Likewise, the Holy Spirit testified to the fact that Jesus is the Son of God. This is clearly seen throughout the book of Acts, when he empowered the New Testament Christians to preach the gospel to the non-believers, worked miracles through them, and converted a phenomenal number of souls after the day of Pentecost (Acts 2:1–13). An example of such a moment was when the Holy Spirit entered Paul, formally a persecutor of the church, and then a few days later he went into synagogues proclaiming that Jesus “is the Son of God” (Acts 9:17, 20). The Holy Spirit also bears witness that Jesus’ death and resurrection has merited eternal life for Christians (Acts 5:27–32).
The Holy Spirit continues to work miracles today by converting people to the truth through the Gospel message, sometimes alongside visible signs (talking in real foreign languages, healing, etc.) (1 Corinthians 12:3), and this is his primary duty (Romans 1:1–4; John 15:26). There are a few more details that support the “water” of this passage referring to Jesus’ baptism. This interpretation is in agreement with John’s language. Because John said that he “came by” water and blood, which is a historical statement, instead of “comes by”, implying a perpetual process, this tells us that John was talking about specific events that happened in the past. John has also used “water” in reference to baptism before. In his Gospel, when Jesus spoke of the necessity of being born of water and the Spirit in John 3:5, he was referring to baptism.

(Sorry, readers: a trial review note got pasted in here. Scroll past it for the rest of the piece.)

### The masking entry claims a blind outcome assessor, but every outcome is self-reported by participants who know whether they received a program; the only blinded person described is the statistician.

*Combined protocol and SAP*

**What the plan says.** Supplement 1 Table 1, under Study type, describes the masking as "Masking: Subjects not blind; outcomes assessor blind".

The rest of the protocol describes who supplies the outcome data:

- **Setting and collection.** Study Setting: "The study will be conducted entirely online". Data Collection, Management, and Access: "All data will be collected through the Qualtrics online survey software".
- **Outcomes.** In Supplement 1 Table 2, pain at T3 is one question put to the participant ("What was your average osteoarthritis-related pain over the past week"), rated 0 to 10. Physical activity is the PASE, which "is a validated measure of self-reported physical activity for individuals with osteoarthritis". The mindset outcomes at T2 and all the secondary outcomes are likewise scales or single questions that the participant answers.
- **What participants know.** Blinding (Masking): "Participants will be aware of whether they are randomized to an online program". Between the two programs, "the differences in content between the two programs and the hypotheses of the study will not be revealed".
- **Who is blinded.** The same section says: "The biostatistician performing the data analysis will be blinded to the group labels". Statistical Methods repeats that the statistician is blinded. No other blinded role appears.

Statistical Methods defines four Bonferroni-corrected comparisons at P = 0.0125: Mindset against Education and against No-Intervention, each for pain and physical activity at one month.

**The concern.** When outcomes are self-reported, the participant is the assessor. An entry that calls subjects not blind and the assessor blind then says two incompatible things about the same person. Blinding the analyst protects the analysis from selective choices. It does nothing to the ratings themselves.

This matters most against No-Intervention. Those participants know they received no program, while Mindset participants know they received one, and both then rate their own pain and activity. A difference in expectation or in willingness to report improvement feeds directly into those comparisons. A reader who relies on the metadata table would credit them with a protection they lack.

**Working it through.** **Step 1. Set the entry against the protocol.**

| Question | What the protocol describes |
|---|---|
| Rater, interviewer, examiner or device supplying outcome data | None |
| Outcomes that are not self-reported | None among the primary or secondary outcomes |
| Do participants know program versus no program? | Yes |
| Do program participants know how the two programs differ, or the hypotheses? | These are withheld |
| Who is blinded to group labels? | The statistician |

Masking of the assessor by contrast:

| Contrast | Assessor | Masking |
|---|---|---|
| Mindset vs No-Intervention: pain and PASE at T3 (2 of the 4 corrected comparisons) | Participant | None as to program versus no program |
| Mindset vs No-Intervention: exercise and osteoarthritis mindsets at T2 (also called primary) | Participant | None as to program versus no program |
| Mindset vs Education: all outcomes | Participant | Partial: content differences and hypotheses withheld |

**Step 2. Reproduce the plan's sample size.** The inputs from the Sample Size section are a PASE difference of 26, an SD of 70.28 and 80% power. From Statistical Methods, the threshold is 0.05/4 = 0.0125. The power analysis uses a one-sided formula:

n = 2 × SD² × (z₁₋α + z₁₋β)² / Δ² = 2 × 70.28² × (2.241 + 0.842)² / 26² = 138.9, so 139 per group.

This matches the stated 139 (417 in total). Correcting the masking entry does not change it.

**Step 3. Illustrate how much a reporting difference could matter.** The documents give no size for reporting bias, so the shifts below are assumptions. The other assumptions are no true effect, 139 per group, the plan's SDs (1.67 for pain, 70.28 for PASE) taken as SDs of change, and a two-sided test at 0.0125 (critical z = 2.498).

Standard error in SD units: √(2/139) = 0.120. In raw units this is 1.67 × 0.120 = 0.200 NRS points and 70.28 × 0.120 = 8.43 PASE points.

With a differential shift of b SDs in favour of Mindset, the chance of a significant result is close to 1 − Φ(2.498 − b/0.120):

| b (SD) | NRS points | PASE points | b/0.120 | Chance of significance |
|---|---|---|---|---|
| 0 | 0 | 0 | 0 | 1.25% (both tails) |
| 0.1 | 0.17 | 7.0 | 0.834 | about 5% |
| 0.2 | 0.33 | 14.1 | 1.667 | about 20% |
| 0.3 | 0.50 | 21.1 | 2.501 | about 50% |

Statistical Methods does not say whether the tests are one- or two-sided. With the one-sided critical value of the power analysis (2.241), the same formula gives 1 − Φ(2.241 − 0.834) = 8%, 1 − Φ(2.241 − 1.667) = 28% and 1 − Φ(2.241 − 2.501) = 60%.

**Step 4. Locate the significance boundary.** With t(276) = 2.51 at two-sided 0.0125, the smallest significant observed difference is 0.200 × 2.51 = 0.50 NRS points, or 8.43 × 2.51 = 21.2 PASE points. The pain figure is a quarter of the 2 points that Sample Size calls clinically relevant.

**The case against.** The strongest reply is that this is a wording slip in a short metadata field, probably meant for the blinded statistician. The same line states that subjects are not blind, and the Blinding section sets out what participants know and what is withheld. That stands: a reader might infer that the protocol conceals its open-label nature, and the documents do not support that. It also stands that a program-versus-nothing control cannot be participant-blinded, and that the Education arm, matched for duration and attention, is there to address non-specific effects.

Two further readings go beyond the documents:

Now let’s examine the whole passage, keeping this in mind. Jesus came by water and blood. This marks two very important moments in history. The first is that he was baptised, and this inaugurated him into office and revealed him as the Messiah, by the Holy Spirit and the Father’s witness.5,6 The second is his sacrificial death on the cross, where his Messianic work reached its culmination,⁵ and he paid the sin punishment on our behalf.
When John said that he did not come by the water only but by the water and the blood, he was just emphasising the importance of him accomplishing both parts of his ministry. He was countering the claim that Christ and Jesus were two separate persons. Gnosticism taught that Jesus was just born as a man, but that when he was baptised, a different person called Christ, descended on him, but left him before his suffering on the cross. They couldn’t comprehend the notion that God died for our sins. But John is saying here that this same Jesus is both man and God, and that he was the one who was not only baptised but also killed for our salvation.3